Ok, here is a quick status updates

  1. The design proposal was agreed and merged during 1.8 timeframe
  2. The new API for the proposal was merged during 1.8 timeframe
  3. There are pending PR and discussion on the implementation.

I am retargeting this to v1.9. @bsalamat please correct me if I missed anything above.

@dchen1107 dchen1107 modified the milestones: v1.8, v1.9 Sep 18, 2017

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@dchen1107 Priority and Preemption are already implemented in 1.8. We plan to improve preemption algorithm in 1.9, but those improvements are beyond the scope of this issue in my opinion.

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bsalamat commented Sep 18, 2017

@dchen1107 Priority and Preemption are already implemented in 1.8. We plan to improve preemption algorithm in 1.9, but those improvements are beyond the scope of this issue in my opinion.

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Is there a separate issue for the Kubelet changes to use priority for eviction? I assume that will be in 1.9?

I think this issue covers both uses of priority, though it probably would have been better to have two separate issues.

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davidopp commented Sep 19, 2017

Is there a separate issue for the Kubelet changes to use priority for eviction? I assume that will be in 1.9?

I think this issue covers both uses of priority, though it probably would have been better to have two separate issues.

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[MILESTONENOTIFIER] Milestone Removed

@bsalamat @dchen1107

Important: This issue was missing labels required for the v1.9 milestone for more than 3 days:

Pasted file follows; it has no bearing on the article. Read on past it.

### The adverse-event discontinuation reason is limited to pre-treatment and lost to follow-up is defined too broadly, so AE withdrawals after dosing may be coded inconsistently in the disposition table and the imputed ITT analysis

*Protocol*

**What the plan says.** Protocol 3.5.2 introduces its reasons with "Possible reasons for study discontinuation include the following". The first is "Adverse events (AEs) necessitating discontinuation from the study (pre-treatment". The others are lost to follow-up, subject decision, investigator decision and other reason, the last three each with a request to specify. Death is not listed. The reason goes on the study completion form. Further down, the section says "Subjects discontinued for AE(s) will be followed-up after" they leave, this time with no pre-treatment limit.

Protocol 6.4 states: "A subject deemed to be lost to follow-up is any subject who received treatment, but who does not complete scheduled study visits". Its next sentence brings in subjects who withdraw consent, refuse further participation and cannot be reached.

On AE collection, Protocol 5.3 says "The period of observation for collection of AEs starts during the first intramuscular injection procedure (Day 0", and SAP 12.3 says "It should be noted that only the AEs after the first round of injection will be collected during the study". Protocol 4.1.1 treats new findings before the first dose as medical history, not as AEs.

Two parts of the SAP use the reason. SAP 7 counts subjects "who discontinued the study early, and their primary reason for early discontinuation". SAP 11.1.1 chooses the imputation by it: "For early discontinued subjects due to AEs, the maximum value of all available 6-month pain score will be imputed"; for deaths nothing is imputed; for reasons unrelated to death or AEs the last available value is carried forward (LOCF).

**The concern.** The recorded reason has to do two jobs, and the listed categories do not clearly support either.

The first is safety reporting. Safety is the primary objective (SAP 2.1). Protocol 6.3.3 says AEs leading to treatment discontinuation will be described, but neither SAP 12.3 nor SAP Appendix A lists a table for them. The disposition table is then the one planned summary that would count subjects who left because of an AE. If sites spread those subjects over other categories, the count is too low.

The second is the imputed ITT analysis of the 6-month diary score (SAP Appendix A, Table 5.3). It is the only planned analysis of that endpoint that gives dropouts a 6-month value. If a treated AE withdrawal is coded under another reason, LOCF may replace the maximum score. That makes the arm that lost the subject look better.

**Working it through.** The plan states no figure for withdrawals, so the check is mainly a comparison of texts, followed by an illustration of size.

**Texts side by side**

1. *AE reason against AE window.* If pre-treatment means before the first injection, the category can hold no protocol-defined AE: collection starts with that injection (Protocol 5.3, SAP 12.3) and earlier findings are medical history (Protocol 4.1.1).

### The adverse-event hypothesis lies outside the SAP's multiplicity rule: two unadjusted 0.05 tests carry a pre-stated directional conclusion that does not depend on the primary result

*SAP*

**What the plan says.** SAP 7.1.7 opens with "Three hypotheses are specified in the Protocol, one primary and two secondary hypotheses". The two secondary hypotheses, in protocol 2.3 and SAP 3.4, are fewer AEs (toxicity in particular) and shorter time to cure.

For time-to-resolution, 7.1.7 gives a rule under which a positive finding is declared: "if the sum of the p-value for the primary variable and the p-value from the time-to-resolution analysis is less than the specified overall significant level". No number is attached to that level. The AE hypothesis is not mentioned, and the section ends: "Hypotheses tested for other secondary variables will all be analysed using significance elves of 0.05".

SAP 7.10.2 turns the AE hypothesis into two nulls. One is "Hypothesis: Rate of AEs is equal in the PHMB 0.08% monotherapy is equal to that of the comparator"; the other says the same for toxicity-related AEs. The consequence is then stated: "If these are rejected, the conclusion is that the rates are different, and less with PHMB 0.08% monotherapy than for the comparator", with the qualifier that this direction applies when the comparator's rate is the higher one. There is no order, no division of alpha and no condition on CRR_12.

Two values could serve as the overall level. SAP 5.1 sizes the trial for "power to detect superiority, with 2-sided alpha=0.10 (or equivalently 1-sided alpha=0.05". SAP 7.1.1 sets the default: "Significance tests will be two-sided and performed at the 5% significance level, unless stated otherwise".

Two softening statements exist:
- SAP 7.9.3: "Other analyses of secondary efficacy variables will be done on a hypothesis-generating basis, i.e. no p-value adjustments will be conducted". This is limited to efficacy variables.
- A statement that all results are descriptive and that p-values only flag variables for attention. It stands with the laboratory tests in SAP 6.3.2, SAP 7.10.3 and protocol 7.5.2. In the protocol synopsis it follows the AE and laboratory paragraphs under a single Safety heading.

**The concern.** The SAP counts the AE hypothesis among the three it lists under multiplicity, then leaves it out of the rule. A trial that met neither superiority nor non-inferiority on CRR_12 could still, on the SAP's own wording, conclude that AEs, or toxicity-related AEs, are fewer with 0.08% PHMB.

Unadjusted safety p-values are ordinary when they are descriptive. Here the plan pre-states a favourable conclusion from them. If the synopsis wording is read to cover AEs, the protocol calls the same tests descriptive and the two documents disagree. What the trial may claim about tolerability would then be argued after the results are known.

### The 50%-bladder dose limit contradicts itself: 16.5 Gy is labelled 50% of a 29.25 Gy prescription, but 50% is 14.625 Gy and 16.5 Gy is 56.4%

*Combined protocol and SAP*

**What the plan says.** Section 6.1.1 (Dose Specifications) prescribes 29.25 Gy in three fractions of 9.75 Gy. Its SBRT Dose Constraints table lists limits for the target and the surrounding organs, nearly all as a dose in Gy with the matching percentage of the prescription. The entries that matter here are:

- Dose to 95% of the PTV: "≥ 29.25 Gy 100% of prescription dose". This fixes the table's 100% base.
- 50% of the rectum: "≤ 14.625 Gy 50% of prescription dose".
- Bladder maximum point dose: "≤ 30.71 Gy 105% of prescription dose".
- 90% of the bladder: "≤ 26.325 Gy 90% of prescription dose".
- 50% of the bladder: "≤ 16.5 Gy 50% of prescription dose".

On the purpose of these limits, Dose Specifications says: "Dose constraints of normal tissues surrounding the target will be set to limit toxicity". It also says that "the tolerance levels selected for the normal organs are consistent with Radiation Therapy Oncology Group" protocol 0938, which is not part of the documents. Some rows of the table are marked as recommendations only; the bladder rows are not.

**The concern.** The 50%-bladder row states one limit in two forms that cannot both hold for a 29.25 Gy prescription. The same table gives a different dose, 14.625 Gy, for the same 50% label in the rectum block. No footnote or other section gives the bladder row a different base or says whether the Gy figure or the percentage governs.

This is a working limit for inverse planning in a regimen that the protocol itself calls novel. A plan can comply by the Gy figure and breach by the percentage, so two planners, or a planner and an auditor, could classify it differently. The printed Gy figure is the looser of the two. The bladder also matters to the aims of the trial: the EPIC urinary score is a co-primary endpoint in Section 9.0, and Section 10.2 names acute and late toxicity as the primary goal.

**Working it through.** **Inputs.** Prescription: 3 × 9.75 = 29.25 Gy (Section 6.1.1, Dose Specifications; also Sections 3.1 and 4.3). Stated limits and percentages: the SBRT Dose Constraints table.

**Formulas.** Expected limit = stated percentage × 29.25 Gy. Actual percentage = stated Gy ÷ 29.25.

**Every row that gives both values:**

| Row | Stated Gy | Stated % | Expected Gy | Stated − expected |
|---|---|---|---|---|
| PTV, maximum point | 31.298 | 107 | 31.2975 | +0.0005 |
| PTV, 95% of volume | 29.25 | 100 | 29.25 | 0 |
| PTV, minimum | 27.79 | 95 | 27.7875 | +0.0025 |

kind: Must specify exactly one of kind/bug, kind/cleanup or kind/feature.

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k8s-merge-robot commented Oct 11, 2017

[MILESTONENOTIFIER] Milestone Removed

@bsalamat @dchen1107

Important: This issue was missing labels required for the v1.9 milestone for more than 3 days:

kind: Must specify exactly one of kind/bug, kind/cleanup or kind/feature.

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@k8s-merge-robot k8s-merge-robot removed this from the v1.9 milestone Oct 11, 2017

k8s-merge-robot added a commit that referenced this issue Oct 13, 2017

Merge pull request #53542 from dashpole/priority_eviction
Automatic merge from submit-queue (batch tested with PRs 51840, 53542, 53857, 53831, 53702). If you want to cherry-pick this change to another branch, please follow the instructions <a href="https://github.com/kubernetes/community/blob/master/contributors/devel/cherry-picks.md">here</a>.

Kubelet Evictions take Priority into account

Issue: #22212
This implements the eviction strategy documented here: kubernetes/community#1162, and discussed here: kubernetes/community#846.
When priority is not enabled, all pods are treated as equal priority.

This PR makes the following changes:

1. Changes the eviction ordering strategy to (usage < requests, priority, usage - requests)
2. Changes unit testing to account for this change in eviction strategy (including tests where priority is disabled).
3. Adds a node e2e test which tests the eviction ordering of pods with different priorities.

/assign @dchen1107 @vishh 
cc @bsalamat @derekwaynecarr 

```release-note
Kubelet evictions take pod priority into account
```
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davidopp commented Jan 5, 2018

ref/ #47604

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fejta-bot Apr 14, 2018

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/remove-lifecycle stale

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bsalamat commented Apr 16, 2018

/remove-lifecycle stale

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Issues go stale after 90d of inactivity.
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ravisantoshgudimetla Jul 15, 2018

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/remove-lifecycle stale

xref: #65990

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ravisantoshgudimetla commented Jul 15, 2018

/remove-lifecycle stale

xref: #65990